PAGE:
13.  In so far as judicial power is concerned, no such limitation has been imposed under the Constitution. Rather the conferment of judicial power under Articles 141, 142, 32 and 226 has been plenary and very wide and enable the Supreme Court to declare the law which shall be binding on all the courts within the territories of India and Article 142 enables the Supreme Court to pass such order as 21 is required to do complete justice in the case.

Those two Articles (Article 141 and 142) are set out:- "141. Law declared by Supreme Court to be binding on all courts:--The law declared by the Supreme Court shall be binding on all courts within the territory of India.

142. Enforcement of decrees and orders of Supreme Court and orders as to discovery, etc.- (1) The Supreme Court in the exercise of its jurisdiction may pass such decree or make such order as is necessary for doing complete justice in any cause or matter pending before it, and any decree so passed or order so made shall be enforceable throughout the territory of India in such manner as may be prescribed by or under any law made by Parliament and, until provision in that behalf is so made, in such manner as the President may by order 103 prescribe.

(2) Subject to the provisions of any law made in this behalf by Parliament, the Supreme Court shall, as respects the whole of the territory of India, have all and every power to make any order for the purpose of securing the attendance of any person, the discovery or production of any documents, or the investigation or punishment of any contempt of itself.

14.  Following the aforesaid dispensation, it may perhaps be said that the framers of our Constitution never wanted to introduce the doctrine of Separation of Powers rigidly to the extent of dividing the three 22 organs into water-tight compartments.

15.  In this context the direction of Justice Bhagwati (as His Lordship then was) in the Constitution Bench decision in Minerva Mills vs. Union of India - [(1980) 3 SCC 625], is very apt and is quoted:- "...Under our Constitution we have no rigid separation of powers as in the United States of America, but there is a broad demarcation, though, having regard to the complex nature of governmental functions, certain degree of overlapping is inevitable. The reason for this broad separation of powers is that "the concentration of powers in any one organ may" to quote the words of Chandrachud, J., (as he then was) in Indira Gandhi case [(1975) Supp SCC 1], "by upsetting that fine balance between the three organs, destroy the fundamental premises of a democratic government to which we are pledged..."

16.  Similar principle has been reiterated by Chief Justice A. N. Ray in Indira Nehru Gandhi vs. Raj Narain, [(1975) Supp SCC 1]. In para 46 at page 42 of the report the learned Chief Justice clearly stated:- "The doctrine of separation of powers is carried into effect in countries like America 23 and Australia. In our Constitution there is separation of powers in a broad sense...... the doctrine of separation of powers as recognized in America is not applicable to our country."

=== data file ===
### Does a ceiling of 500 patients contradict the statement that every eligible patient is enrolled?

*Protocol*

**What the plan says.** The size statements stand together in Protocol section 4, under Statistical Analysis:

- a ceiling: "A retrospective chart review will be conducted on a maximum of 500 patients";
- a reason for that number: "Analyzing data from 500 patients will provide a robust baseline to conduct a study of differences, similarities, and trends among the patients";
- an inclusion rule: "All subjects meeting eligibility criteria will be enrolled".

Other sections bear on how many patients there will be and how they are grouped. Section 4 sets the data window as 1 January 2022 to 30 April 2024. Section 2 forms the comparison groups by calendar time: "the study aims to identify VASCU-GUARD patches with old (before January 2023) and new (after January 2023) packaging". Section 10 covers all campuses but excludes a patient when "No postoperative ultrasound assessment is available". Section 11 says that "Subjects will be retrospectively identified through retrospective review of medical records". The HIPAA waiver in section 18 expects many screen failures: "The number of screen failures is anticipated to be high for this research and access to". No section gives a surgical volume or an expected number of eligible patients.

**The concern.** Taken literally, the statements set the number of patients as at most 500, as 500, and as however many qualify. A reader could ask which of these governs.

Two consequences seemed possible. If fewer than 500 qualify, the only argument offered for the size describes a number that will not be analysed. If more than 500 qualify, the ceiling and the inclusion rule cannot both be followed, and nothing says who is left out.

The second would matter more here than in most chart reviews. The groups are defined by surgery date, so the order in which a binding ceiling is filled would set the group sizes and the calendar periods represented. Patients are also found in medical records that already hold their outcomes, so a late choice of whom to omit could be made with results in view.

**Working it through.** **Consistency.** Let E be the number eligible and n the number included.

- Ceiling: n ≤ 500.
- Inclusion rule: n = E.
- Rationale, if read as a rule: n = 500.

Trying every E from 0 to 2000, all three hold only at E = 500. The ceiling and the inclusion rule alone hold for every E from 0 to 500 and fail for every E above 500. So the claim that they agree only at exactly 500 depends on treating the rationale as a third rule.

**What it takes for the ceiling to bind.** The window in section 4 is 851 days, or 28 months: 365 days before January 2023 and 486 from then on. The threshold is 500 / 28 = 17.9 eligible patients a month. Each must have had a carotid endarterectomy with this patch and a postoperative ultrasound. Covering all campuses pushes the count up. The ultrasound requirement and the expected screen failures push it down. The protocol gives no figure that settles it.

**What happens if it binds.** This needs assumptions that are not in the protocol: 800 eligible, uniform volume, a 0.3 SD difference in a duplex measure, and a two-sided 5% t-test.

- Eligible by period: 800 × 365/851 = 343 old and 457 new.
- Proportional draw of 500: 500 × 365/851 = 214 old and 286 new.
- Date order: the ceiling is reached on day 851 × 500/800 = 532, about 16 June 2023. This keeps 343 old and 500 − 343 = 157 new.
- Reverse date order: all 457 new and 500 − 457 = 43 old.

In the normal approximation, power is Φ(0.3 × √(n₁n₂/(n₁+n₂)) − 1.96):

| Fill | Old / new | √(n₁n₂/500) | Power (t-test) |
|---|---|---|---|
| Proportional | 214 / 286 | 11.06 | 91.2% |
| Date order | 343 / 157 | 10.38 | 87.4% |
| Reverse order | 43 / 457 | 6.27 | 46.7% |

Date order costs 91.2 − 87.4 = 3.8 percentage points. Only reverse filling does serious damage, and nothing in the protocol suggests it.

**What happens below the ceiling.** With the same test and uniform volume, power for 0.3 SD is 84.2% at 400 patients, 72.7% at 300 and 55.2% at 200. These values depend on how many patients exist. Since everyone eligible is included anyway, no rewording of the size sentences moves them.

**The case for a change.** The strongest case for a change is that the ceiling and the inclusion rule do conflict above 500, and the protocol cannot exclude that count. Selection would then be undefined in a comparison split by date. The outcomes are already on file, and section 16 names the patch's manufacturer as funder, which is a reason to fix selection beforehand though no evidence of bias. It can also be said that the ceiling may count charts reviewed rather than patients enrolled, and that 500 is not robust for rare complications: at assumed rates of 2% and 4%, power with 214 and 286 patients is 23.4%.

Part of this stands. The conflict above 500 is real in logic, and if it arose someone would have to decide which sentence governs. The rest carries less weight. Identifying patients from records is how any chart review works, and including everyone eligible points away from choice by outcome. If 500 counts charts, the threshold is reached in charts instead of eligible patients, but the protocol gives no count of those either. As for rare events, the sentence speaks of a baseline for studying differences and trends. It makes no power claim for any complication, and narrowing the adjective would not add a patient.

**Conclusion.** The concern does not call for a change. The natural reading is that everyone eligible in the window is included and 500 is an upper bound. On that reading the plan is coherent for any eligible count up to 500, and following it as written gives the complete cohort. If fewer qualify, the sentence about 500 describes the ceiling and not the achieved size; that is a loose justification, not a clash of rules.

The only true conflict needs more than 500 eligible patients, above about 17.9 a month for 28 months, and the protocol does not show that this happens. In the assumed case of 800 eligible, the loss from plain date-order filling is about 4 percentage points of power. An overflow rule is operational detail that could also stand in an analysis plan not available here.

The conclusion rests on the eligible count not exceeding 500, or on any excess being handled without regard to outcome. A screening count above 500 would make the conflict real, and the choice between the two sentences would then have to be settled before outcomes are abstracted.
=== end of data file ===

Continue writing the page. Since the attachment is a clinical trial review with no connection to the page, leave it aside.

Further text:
17.  The Learned Chief Justice made a categorical finding at para 47 (page 42) that the rigid separation of powers as under American Constitution or Australian Constitution does not apply to our country.

18.  In Indira Nehru Gandhi [Supra] the view of Chief Justice Ray was affirmed by Justice Chandrachud in para 684 at pg. 259 and which are very pertinent in present context and I quote:- The American Constitution provides for a rigid separation of governmental powers into three basic divisions the executive, legislative and judicial. It is an essential principle of that Constitution that powers entrusted to one department should not be exercised by any other department. The Australian Constitution follows the same pattern of distribution of powers. Unlike these Constitutions, the Indian Constitution does not expressly vest the three kinds of power in three different organs of the State. But the principle of separation of powers is not a magic formula for keeping the three organs of the State within the strict confines of their functions. As observed by Cardozo, J., in his dissenting opinion in Panama Refining Company v. Ryan (1934) 293 US 388, 440 the principle of separation of 24 powers "is not a doctrinaire concept to be made use of with pedantic rigour.

There must be sensible approximation, there must be elasticity of adjustment in response to the practical necessities of Govt. which cannot foresee today the developments of tomorrow in their nearly infinite variety". Thus, even in America, despite the theory that the legislature cannot delegate its power to the executive. a host of rules and regulations are passed by non- legislative bodies, which have been judicially recognised as valid.

19.  In another Constitution Bench Judgment in A. K. Roy v. Union of India AIR 1982 SC 710 Chief Justice Chandrachud speaking for the majority held at para 23 pg. 723 that "our constitution does not follow the American pattern of strict separation of powers"

20.  It may be noted that this Court has on several occasions issued directions, directives in respect of those situations which are not covered by any law.

The decision in Visaka vs. State of Rajasthan, [(1997) 6 SCC 241], is one such instance wherein a three-Judge Bench of this Court gave several directions to prevent sexual harassment of women at the workplace. Taking into account the "absence of enacted law" to provide for effective enforcement of the right of gender equality and guarantee against 25 sexual harassment, Chief Justice Verma held that guidelines and norms given by the Court will hold the field until legislation was enacted for the purpose.